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Petition calls on Govt to up foreign aid

Petition calls on Government to pull its weight over international aid promises

12 May 2005

New Zealand’s Parliamentarians will today (12 May) be offered a break from Bellamy’s menu and have instead been invited to step outside for lunch - a simple lunch that is the staple diet for millions of people in the world.

The Council for International Development, on behalf of 20 development aid agencies, is presenting its petition today calling on the Government to honour its international promises. It’s asking it to do its share to help tackle poverty, particularly in the Pacific region.

CID Board member, Paul Martell says New Zealand is among the least generous of the OECD donor countries – ranking 18th out of 22, behind countries like Australia, Spain and Ireland.

He says our Government has been dragging its heels over its United Nations promises to increase aid to 0.7 percent by 2015. This year, our Government contributed just 0.27 percent to aid, including the tsunami relief package.

“We need to make our politicians understand that this is an issue of honour and New Zealand is one of only three countries that have yet to establish a timetable to start moving towards that goal of 0.7 percent,” Mr Martell says.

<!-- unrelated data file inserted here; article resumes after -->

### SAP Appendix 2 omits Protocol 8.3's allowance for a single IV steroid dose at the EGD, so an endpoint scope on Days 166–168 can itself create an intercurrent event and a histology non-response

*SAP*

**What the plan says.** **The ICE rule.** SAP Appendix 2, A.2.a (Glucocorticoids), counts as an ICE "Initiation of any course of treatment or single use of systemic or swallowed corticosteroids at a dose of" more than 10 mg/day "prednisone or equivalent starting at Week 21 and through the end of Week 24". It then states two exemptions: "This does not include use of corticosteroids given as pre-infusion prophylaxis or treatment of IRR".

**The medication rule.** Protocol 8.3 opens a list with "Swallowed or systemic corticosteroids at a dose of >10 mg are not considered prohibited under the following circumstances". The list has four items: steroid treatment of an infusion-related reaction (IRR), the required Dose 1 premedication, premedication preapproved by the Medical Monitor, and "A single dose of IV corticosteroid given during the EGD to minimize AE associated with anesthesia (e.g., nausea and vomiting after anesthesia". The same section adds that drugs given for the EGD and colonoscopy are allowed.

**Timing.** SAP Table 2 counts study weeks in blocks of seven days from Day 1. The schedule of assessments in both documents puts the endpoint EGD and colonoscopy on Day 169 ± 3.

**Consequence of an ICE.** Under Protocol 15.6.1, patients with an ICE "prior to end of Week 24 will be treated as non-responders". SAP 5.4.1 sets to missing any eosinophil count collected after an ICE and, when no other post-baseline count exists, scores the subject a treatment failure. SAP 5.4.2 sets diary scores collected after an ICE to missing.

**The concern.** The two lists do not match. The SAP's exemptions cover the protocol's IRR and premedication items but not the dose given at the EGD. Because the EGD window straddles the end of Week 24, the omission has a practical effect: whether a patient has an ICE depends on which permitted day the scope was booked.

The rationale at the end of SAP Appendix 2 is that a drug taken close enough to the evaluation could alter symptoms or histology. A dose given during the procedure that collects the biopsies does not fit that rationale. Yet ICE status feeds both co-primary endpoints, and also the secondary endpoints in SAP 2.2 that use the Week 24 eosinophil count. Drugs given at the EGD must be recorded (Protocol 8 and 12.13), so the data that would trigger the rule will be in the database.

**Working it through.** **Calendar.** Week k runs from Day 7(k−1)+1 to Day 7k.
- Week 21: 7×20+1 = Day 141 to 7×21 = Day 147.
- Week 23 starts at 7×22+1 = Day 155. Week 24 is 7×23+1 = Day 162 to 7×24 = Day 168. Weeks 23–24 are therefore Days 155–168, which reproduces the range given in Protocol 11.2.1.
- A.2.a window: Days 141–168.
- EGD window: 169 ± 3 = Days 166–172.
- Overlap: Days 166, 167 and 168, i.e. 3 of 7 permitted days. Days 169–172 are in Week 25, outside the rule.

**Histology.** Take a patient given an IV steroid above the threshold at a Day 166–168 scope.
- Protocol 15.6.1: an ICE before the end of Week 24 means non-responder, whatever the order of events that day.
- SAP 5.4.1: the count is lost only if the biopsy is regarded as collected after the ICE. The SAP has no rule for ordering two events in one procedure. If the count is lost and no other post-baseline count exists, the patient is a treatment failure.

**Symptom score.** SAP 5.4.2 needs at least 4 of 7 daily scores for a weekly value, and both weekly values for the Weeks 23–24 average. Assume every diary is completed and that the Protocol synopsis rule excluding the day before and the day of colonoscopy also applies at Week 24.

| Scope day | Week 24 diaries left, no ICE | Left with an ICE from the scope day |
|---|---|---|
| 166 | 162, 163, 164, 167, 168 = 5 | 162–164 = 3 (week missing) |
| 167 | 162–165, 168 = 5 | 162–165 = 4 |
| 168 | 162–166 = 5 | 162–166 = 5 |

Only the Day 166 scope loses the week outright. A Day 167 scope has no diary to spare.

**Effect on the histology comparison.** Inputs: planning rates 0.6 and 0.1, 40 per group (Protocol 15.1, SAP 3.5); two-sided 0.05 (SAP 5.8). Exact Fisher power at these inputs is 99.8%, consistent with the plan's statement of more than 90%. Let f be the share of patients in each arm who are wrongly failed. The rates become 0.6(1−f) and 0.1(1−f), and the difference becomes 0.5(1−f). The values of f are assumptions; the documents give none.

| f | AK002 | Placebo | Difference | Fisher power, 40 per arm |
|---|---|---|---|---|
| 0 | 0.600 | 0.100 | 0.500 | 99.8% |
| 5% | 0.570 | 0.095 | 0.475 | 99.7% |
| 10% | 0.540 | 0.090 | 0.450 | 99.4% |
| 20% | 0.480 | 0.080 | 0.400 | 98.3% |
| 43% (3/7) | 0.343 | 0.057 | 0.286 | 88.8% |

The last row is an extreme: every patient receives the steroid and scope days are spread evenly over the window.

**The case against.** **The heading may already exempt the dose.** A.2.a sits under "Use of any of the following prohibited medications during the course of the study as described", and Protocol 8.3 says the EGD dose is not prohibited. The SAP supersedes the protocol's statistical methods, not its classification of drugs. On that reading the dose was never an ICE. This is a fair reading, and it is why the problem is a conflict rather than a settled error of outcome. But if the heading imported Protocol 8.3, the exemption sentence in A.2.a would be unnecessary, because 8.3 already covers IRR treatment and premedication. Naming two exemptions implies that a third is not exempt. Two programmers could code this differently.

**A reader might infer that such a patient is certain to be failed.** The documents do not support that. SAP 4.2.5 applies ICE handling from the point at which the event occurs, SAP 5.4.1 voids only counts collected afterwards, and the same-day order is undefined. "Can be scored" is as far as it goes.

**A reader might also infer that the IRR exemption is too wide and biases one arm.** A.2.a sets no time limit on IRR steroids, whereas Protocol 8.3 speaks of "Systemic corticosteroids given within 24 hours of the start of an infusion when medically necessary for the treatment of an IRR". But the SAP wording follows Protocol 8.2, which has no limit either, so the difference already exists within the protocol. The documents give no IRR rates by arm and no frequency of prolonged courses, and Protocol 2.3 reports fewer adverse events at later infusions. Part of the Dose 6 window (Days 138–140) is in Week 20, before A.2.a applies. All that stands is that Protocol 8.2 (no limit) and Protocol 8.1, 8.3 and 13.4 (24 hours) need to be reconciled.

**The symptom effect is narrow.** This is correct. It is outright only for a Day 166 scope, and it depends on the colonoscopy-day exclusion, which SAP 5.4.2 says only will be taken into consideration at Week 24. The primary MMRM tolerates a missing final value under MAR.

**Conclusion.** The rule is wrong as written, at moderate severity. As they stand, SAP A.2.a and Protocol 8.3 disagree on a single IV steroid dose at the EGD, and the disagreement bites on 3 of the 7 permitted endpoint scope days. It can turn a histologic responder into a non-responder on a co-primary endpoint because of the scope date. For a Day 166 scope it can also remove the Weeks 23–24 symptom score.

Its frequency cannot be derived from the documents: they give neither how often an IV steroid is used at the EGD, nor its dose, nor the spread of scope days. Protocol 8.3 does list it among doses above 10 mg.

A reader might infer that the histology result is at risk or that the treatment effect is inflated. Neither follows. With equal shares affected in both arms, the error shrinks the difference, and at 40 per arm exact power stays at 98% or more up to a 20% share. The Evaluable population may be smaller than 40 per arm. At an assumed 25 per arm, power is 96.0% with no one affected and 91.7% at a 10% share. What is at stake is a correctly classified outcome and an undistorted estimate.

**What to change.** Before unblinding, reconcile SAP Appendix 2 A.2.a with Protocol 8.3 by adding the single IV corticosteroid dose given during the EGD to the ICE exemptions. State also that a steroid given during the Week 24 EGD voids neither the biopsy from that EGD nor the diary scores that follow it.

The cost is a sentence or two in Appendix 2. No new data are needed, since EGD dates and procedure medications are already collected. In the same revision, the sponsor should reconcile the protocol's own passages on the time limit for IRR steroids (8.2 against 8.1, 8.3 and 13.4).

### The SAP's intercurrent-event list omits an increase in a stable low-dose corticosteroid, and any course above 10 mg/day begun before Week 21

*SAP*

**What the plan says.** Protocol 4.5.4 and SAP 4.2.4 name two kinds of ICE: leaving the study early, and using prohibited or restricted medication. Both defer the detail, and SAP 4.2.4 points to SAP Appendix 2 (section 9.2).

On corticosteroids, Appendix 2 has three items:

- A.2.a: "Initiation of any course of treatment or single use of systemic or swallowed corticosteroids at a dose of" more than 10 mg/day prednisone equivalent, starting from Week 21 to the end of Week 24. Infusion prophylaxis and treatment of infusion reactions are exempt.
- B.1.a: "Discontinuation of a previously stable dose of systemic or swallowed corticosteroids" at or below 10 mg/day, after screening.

Recently UN secretary general Kofi Annan warned that the Millennium Development Goals – a set of specific targets aimed at reducing global poverty by 2015 – were on the point of collapse.

The goals include halving the estimated 1.2 billion people who live on less than US$1 a day and giving all children a primary education. Mr Annan said that unless countries such as New Zealand started to significantly increase aid levels this year these goals would not be achieved.

“This is crunch time. It means New Zealand can’t continue to ignore this. We certainly need to ask why the Government signed up to these goals if it’s not going to follow through with action,” says Paul Martell.

The petition will be handed to Wellington Central MP, Marian Hobbs outside Parliament at midday.

As well as lunch, the members of Parliament will be treated to a performance by actors from the Wellington Performing Arts Centre and entertainment by members of the Wellington Batucada.

“We expect this to be a colourful and entertaining event but with a very serious message to Government,” says Mr Martell.


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